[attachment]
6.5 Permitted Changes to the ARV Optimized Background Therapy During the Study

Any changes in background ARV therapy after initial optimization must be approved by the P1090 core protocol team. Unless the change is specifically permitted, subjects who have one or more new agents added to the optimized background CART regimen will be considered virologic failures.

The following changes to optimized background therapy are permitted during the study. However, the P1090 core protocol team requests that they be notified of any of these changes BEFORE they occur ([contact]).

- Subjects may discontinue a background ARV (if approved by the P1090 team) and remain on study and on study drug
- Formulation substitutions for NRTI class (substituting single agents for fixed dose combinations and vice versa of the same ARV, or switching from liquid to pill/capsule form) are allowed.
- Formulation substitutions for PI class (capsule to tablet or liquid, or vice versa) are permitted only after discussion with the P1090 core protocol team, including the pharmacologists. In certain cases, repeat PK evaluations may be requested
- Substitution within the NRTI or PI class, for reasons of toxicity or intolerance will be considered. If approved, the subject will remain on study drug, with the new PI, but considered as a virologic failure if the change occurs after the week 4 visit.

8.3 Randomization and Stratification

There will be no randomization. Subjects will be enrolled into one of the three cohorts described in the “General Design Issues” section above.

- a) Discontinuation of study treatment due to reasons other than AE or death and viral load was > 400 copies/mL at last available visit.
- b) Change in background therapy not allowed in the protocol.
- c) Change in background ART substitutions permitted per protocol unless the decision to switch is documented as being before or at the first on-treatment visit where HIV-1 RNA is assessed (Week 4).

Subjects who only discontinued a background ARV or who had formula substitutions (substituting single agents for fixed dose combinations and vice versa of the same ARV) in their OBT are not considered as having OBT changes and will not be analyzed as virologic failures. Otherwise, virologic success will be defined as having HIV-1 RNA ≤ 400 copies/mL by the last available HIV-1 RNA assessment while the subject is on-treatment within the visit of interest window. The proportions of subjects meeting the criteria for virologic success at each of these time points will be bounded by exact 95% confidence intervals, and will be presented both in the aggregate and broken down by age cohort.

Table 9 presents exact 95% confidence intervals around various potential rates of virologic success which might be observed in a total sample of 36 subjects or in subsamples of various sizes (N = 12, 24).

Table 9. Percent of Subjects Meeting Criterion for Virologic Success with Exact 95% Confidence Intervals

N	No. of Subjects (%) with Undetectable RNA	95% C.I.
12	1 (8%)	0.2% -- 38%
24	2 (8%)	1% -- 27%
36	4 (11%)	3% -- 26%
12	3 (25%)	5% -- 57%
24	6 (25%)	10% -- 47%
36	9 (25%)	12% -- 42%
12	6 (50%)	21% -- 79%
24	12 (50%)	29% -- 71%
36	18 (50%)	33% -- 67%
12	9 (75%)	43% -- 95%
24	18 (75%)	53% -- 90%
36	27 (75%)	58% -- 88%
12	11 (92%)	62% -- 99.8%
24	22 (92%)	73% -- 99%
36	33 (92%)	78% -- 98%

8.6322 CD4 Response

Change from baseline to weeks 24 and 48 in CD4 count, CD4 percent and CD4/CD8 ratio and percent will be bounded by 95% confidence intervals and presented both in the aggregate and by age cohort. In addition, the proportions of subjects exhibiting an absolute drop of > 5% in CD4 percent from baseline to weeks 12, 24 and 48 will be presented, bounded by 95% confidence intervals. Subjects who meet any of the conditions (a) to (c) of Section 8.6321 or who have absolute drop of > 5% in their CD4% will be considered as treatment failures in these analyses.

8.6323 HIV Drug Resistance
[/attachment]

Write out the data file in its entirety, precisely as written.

6.5 Permitted Changes to the ARV Optimized Background Therapy During the Study

Any changes in background ARV therapy after initial optimization must be approved by the P1090 core protocol team. Unless the change is specifically permitted, subjects who have one or more new agents added to the optimized background CART regimen will be considered virologic failures.

The following changes to optimized background therapy are permitted during the study. However, the P1090 core protocol team requests that they be notified of any of these changes BEFORE they occur ([contact]).

- Subjects may discontinue a background ARV (if approved by the P1090 team) and remain on study and on study drug
- Formulation substitutions for NRTI class (substituting single agents for fixed dose combinations and vice versa of the same ARV, or switching from liquid to pill/capsule form) are allowed.
- Formulation substitutions for PI class (capsule to tablet or liquid, or vice versa) are permitted only after discussion with the P1090 core protocol team, including the pharmacologists. In certain cases, repeat PK evaluations may be requested
- Substitution within the NRTI or PI class, for reasons of toxicity or intolerance will be considered. If approved, the subject will remain on study drug, with the new PI, but considered as a virologic failure if the change occurs after the week 4 visit.

8.3 Randomization and Stratification

There will be no randomization. Subjects will be enrolled into one of the three cohorts described in the “General Design Issues” section above.

- a) Discontinuation of study treatment due to reasons other than AE or death and viral load was > 400 copies/mL at last available visit.
- b) Change in background therapy not allowed in the protocol.
- c) Change in background ART substitutions permitted per protocol unless the decision to switch is documented as being before or at the first on-treatment visit where HIV-1 RNA is assessed (Week 4).

Subjects who only discontinued a background ARV or who had formula substitutions (substituting single agents for fixed dose combinations and vice versa of the same ARV) in their OBT are not considered as having OBT changes and will not be analyzed as virologic failures. Otherwise, virologic success will be defined as having HIV-1 RNA ≤ 400 copies/mL by the last available HIV-1 RNA assessment while the subject is on-treatment within the visit of interest window. The proportions of subjects meeting the criteria for virologic success at each of these time points will be bounded by exact 95% confidence intervals, and will be presented both in the aggregate and broken down by age cohort.

Table 9 presents exact 95% confidence intervals around various potential rates of virologic success which might be observed in a total sample of 36 subjects or in subsamples of various sizes (N = 12, 24).

Table 9. Percent of Subjects Meeting Criterion for Virologic Success with Exact 95% Confidence Intervals

N	No. of Subjects (%) with Undetectable RNA	95% C.I.
12	1 (8%)	0.2% -- 38%
24	2 (8%)	1% -- 27%
36	4 (11%)	3% -- 26%
12	3 (25%)	5% -- 57%
24	6 (25%)	10% -- 47%
36	9 (25%)	12% -- 42%
12	6 (50%)	21% -- 79%
24	12 (50%)	29% -- 71%
36	18 (50%)	33% -- 67%
12	9 (75%)	43% -- 95%
24	18 (75%)	53% -- 90%
36	27 (75%)	58% -- 88%
12	11 (92%)	62% -- 99.8%
24	22 (92%)	73% -- 99%
36	33 (92%)	78% -- 98%

8.6322 CD4 Response

Change from baseline to weeks 24 and 48 in CD4 count, CD4 percent and CD4/CD8 ratio and percent will be bounded by 95% confidence intervals and presented both in the aggregate and by age cohort. In addition, the proportions of subjects exhibiting an absolute drop of > 5% in CD4 percent from baseline to weeks 12, 24 and 48 will be presented, bounded by 95% confidence intervals. Subjects who meet any of the conditions (a) to (c) of Section 8.6321 or who have absolute drop of > 5% in their CD4% will be considered as treatment failures in these analyses.

8.6323 HIV Drug Resistance